Trying to break this habit can be tough - and you may sometimes not be able to think about anything but the need to touch your face. The need may even intensify if you try to repress it for too long. In such situations, you can try replacing the urge to touch your face with a different action - like scratching your arm or rubbing the back of your hand. Slowly, you may be able to trick your brain into being satisfied with the alternate action when you feel the urge to touch your face.

Another option to reduce touching your face is to keep your hands occupied with something else, especially during the times when you touch your face the most. For example, if you have a habit of touching your face when you’re watching television, try picking up knitting or even just a Rubik’s cube to solve alongside. If you do it more when you’re on the phone or reading, you could keep a stress ball at your desk to help you out.

Read more: COVID-19 prevention steps for office after the lockdown

A simple reminder can also help. Whether you want to use the screensaver on your laptop and phone, place a mirror in front of your desk or wherever you spend most of your time, place sticky notes wherever you’ll see them the most or wear a new ring or bracelet to serve as a reminder to not touch your face, is obviously up to you.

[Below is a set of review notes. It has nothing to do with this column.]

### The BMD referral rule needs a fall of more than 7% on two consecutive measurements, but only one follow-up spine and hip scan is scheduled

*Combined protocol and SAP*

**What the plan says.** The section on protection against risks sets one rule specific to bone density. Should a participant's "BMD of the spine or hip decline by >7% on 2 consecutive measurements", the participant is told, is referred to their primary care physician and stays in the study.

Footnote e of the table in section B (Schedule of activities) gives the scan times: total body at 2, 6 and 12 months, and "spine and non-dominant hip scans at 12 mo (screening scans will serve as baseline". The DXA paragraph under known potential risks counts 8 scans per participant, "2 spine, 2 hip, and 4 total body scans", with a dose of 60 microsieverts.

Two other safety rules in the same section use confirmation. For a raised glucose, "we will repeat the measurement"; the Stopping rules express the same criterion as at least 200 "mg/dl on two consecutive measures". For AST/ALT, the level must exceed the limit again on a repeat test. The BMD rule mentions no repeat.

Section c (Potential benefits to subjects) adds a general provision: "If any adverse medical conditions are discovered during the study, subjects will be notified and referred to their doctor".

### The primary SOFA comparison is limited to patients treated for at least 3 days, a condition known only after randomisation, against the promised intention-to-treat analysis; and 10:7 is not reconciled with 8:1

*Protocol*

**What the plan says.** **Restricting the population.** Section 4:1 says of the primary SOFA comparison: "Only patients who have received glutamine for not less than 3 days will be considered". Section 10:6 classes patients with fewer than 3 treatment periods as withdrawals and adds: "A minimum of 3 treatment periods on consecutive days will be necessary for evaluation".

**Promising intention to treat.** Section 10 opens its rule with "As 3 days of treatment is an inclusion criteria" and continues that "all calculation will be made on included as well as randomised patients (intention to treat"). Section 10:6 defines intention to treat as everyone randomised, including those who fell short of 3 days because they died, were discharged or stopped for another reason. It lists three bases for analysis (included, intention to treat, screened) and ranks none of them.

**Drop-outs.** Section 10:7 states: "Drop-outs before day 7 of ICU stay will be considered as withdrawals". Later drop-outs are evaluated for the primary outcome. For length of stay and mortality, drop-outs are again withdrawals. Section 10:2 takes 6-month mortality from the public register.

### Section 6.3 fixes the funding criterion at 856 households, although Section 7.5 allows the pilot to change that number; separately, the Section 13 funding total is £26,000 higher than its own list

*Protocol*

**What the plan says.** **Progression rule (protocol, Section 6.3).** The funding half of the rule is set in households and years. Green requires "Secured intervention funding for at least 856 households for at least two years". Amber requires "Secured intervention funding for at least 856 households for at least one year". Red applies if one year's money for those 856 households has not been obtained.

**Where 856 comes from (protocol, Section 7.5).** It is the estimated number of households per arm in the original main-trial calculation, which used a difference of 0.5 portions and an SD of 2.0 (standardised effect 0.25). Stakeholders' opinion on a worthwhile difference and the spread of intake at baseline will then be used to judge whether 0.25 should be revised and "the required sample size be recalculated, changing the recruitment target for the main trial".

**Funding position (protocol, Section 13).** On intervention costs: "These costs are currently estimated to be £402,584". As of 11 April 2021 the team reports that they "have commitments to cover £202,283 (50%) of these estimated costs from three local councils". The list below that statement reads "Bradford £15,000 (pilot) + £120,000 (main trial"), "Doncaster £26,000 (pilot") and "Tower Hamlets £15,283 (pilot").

If that doesn’t work, you can go on the offensive with a face cover or the roughest pair of gloves you can find. Wearing a face cover all the time helps avoid hand and mouth/nose contact but it isn’t easy by any means, so tell yourself that the only way to get rid of it is to not touch your face. Scratchy gloves could make touching your face more uncomfortable, which may decrease the urge to do it. You must remember to keep your gloves clean at all times though or they could transfer microbes to your face as well. 

Read more: Face covers to battle COVID-19

Penalize yourself every time you touch your face in the day. Find (or make) a piggy bank, keep it in an accessible place, and put money in it every time you touch your face. Some people do this to avoid swearing around the kids but it can be used to break any bad habit. You could donate the money you collect to a good cause at the end of this - or to a political party you hate, if that makes your will to stop touching your face stronger.

Sitting at home and working (or watching movies) all day long can take a toll on your eyes. They might start feeling heavy or itchy which may make you want to rub them often. This is why it’s important to take a break from screens every 20 minutes for 20 seconds and ensure that you get adequate rest at night as well. If your eyes are feeling dry, you can even try using a humidifier. 

Wearing contacts can also make you want to touch your eyes more often. It’s a good idea to skip wearing contact lenses for now and fall back on spectacles. Make sure your glasses fit well, though, or you’ll keep touching your face while trying to adjust them. 

Read more: Itchy eyes

Dr. Arun R

Dr. Arun R

Infectious Disease
5 Years of Experience

Dr. Neha Gupta

Dr. Neha Gupta

Infectious Disease
16 Years of Experience

Dr. Lalit Shishara

Dr. Lalit Shishara

Infectious Disease
8 Years of Experience

Dr. Alok Mishra

Dr. Alok Mishra

Infectious Disease
5 Years of Experience